The next three years passed in much the same way. Lily would disappear to Hogwarts, and return home months later suddenly taller, more beautiful, and less hyper. Petunia, who was the eldest after all, grew into her womanly figure much more quickly. She was not a stunner, but she was certainly attractive in her own way. If her blonde hair framed her face just right, she could even pass as quite pretty.
But it was an effort, and Petunia found herself in front of the mirror for hours each morning, determined to look absolutely perfect. It paid off, for she brought home plenty of boyfriends, and her gentle parents told her often how lovely she was and how popular she must be at Veronica’s Institute for Ladies.
“Yes, I am,” she would say proudly, “quite popular.”
During the summers Lily would spend less and less time with Snape, who often prowled around the driveway and peered hopefully up at the windows. Personally, Petunia hated the boy. He was the nastiest, greasiest thing she had ever laid eyes on. Lily’s parents had him over for dinner a few times, but he always seemed thoroughly uncomfortable and haughty in the house. It was as if Petunia and her parents were beneath him. Petunia would glare at him, and say cruel things whenever he was out of earshot.
During the early years Lily would protest loudly whenever Petunia did this, but as time passed her protestations grew feebler. One day, the summer before Lily’s fifth year, she confided in Petunia.
“Tuney, he just . . . in my world, there are some people who think muggles are scum. They think non-magic people are beneath them. Like wizards are superior. And muggleborns – like me – are scum too,” Lily clenched her fist and seemed very angry, “they call me a mudblood, some of them. It means foul blood. Inferior.”
Petunia grew quite indignant at this, “Scum? Us? Have you seen that Snape boy?”
“I know,” Lily said absently, “but see, it’s not about looks, is it? It’s about blood. Sev is a half blood, his mother was a witch. He’s better than me, in terms of status.”
“Are they all like that?” Petunia demanded, feeling intense dislike for wizards.
“Oh no! Not at all,” Lily seemed surprised, “no, in fact, most aren’t. Slytherins tend to be right prats, but most of the wizards I know – even the pure bloods – are quite nice.”
“But Snape is a . . . a Slytherin?” Petunia asked, hating the foreign word.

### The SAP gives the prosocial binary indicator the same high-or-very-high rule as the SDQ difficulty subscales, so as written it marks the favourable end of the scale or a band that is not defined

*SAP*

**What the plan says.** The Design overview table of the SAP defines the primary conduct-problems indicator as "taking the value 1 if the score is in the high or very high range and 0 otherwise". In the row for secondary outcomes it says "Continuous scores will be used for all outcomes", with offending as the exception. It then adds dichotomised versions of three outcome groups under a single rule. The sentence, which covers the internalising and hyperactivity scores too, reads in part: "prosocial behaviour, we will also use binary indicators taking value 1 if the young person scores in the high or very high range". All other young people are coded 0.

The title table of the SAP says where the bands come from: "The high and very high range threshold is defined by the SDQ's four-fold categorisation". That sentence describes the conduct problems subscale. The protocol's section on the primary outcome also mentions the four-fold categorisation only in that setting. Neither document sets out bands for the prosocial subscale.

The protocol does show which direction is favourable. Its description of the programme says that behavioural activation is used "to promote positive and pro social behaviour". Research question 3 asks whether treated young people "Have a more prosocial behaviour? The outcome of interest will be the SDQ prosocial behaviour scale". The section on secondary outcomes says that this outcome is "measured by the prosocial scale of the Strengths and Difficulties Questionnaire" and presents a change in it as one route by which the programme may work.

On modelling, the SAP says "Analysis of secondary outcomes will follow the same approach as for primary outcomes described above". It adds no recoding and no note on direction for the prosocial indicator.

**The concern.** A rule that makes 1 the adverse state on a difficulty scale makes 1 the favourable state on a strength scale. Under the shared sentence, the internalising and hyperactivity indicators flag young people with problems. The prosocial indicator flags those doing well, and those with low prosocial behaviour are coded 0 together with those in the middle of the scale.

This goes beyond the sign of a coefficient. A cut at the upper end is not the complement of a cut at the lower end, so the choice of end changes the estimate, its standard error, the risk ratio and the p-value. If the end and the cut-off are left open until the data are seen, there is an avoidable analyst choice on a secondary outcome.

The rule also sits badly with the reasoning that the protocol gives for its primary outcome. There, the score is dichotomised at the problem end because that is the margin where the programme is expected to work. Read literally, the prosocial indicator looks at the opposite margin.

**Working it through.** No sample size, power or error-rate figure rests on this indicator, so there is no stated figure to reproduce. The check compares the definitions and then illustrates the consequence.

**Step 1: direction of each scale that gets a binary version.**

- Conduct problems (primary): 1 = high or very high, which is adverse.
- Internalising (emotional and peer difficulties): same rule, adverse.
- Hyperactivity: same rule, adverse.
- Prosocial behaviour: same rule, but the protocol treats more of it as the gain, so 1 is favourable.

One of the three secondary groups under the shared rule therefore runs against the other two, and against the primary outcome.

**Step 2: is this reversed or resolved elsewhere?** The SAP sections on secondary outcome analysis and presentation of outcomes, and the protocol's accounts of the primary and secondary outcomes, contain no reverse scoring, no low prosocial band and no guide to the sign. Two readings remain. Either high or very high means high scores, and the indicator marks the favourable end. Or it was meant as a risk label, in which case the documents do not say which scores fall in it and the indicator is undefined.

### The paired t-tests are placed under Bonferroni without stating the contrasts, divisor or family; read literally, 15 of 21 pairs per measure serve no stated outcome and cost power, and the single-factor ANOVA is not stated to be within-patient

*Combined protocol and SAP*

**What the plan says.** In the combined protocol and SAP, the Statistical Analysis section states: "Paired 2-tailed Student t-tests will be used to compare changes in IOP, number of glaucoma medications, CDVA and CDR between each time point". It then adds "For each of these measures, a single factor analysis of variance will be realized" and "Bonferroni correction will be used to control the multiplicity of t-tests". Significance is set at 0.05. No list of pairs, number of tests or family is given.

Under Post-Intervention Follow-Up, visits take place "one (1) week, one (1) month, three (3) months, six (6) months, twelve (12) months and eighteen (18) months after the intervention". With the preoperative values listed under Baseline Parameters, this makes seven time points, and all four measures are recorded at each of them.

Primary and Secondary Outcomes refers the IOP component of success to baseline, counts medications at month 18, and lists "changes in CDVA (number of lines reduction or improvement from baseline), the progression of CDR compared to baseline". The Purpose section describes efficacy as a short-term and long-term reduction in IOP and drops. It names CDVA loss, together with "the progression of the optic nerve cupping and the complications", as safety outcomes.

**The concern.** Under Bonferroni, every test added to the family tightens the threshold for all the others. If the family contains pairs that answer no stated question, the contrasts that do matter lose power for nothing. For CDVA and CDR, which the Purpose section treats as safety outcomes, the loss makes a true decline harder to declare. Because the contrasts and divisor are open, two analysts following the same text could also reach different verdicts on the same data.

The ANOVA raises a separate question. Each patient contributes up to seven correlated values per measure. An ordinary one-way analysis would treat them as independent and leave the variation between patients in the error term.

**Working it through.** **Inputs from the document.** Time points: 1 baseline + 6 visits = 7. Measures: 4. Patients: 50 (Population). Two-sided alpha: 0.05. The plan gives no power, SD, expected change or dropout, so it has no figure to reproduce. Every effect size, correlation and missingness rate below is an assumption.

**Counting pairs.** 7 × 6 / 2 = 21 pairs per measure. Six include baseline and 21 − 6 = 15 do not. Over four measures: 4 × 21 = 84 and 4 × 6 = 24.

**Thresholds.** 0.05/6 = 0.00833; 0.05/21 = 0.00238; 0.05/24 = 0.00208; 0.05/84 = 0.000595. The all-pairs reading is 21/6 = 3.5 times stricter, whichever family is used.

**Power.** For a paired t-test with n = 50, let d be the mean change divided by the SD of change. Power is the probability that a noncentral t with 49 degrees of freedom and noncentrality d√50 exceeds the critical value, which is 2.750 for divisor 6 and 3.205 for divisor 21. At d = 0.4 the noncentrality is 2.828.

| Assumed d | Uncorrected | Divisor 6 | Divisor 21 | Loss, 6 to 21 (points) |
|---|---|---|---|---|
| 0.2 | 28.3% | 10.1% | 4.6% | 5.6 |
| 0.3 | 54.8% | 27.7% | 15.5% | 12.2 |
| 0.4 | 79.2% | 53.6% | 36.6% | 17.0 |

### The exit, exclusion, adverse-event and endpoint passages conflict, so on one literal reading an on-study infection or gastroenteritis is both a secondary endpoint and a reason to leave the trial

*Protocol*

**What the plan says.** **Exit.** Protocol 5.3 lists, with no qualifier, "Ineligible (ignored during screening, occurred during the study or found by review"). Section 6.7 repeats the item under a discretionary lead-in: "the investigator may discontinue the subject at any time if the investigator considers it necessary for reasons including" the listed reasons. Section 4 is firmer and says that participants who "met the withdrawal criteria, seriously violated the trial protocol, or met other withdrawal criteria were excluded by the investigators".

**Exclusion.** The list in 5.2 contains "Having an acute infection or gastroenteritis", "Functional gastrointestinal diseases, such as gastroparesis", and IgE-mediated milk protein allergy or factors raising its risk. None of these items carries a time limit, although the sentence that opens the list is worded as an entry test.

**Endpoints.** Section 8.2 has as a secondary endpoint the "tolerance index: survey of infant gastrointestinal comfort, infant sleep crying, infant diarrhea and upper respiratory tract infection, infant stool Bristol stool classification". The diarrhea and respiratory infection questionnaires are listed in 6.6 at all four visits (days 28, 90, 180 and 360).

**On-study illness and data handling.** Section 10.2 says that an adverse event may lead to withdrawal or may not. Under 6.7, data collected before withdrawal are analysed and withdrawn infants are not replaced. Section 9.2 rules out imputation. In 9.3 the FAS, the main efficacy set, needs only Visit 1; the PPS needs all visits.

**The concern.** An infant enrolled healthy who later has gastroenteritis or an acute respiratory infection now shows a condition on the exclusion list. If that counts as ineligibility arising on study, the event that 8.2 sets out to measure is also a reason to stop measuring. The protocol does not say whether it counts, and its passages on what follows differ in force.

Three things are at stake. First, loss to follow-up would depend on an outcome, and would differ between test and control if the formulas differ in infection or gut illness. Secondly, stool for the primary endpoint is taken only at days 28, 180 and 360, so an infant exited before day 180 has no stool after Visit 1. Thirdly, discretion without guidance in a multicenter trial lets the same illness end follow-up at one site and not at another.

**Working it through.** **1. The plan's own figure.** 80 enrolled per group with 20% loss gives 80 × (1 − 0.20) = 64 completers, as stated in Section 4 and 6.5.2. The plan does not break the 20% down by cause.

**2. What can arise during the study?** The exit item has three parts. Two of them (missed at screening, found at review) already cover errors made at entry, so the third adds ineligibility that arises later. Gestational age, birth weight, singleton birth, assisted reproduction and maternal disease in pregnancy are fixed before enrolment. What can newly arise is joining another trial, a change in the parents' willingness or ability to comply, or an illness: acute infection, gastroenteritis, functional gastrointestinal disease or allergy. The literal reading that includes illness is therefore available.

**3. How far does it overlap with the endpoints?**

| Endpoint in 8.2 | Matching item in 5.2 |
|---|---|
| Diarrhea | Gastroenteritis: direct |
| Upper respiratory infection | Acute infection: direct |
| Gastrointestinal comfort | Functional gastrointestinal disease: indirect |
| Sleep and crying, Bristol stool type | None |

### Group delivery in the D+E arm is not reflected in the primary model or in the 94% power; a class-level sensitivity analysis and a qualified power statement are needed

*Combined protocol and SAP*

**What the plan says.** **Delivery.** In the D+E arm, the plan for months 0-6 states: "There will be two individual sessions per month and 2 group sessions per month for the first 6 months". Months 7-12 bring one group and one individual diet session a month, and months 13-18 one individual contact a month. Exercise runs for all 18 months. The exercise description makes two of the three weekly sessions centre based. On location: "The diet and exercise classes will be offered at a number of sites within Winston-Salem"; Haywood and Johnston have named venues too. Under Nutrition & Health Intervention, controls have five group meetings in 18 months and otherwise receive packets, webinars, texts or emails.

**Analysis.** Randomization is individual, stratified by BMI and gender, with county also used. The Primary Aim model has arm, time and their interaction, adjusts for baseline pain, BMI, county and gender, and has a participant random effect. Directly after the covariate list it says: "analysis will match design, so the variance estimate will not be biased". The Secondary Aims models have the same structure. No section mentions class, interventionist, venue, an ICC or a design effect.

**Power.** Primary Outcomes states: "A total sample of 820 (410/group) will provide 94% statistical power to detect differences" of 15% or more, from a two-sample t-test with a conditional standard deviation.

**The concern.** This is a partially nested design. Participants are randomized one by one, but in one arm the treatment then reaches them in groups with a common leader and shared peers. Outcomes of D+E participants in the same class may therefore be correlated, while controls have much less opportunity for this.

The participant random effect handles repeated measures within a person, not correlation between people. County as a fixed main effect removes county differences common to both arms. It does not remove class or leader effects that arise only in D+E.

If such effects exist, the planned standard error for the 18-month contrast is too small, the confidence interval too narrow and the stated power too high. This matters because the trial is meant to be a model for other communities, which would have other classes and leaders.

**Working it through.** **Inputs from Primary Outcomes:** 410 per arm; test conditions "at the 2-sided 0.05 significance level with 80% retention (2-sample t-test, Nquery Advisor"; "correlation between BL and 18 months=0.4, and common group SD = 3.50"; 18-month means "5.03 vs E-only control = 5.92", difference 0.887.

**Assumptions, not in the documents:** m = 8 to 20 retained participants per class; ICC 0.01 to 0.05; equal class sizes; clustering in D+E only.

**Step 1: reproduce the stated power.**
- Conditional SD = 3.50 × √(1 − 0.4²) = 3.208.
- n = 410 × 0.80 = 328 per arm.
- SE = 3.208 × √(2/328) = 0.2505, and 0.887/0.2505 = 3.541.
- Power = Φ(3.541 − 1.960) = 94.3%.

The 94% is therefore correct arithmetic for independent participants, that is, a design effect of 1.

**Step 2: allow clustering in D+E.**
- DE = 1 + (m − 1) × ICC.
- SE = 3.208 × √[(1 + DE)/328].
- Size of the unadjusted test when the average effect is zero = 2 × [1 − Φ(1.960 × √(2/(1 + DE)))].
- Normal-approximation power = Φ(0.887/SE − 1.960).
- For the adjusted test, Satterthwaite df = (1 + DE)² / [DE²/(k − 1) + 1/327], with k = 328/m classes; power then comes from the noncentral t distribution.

Lily nodded regretfully.
Unfortunately, Lily seemed to be quite popular too, even without the efforts Petunia put forth. She had many friends, though Petunia never saw them, and wrote to them often. Lily always prattled about Alice and Marlene and Dorcas, and all sorts of other girls who, it seemed, were witches too. Lilac would swoop in and out of the house, carrying thick letters for the young redhead.
There were boys too, but no boyfriends. Petunia was proud that she was the only Evans daughter who was popular with boys.
“What about that Potter boy? The one who introduced himself at the station?” Mrs. Evans asked fondly one day. Petunia, who had point-blank refused to pick up little miss fourth year from the train station, listened intently at this.
“Absolutely not!” Lily exclaimed, “he’s an arrogant git, he is! Always showing off. Him and all his friends. They’re so brilliant and popular but all they do is bully and I just can’t stand it!”
That ended that discussion. Petunia was rather smug. She had a boyfriend named Christopher Peters at that point, who was a perfectly lovely boy.
The summer after Lily’s fifth year – the summer before Petunia’s last year of school – was different. The Snape boy desperately knocked on the door every day, but Lily refused to see him no matter how long he stayed there or how pathetically he pleaded. Petunia’s parents grew concerned, and finally told the boy that if Lily wanted to see him, she would come to him. He needed to leave her alone.
Petunia scowled. She wished boys – even ugly ones – were that desperate to see her.
Also, a new owl began arriving at the Evans house at least twice a week. It was sleek and black, and Lily seemed rather fond of it. She called him Socrates.
“If you like the owl so much, then why do you rip up every letter it brings you?” Petunia blurted out one evening.
Lily looked at her, surprised, “Well this is Potter’s owl. I can’t stand the boy, but Socrates is so sweet!”
Petunia hated this Potter boy. She hated him for being in love with her little sister, for being a bullying git, for having a beautiful owl, and for being a freak. She told Lily as much, but her little sister only sighed. “He’s just got an ego, Tuney. Just because he’s a wizard doesn’t mean he’s evil. Besides, you’ve never met him.”
Petunia flounced off to her last year of school, determined that, if nothing else, she would make herself the most popular girl at Veronica’s. She succeeded too – by being the gossip queen, the girls there idolized her. Her curiosity helped her to acquire all sorts of information, and before she knew it, people were positively clamoring to be on her good side.
She liked the power. She liked it even better when her new, popular status got her an invitation to a dance at the boys’ school, and she met a large, intimidating boy named Vernon Dursley.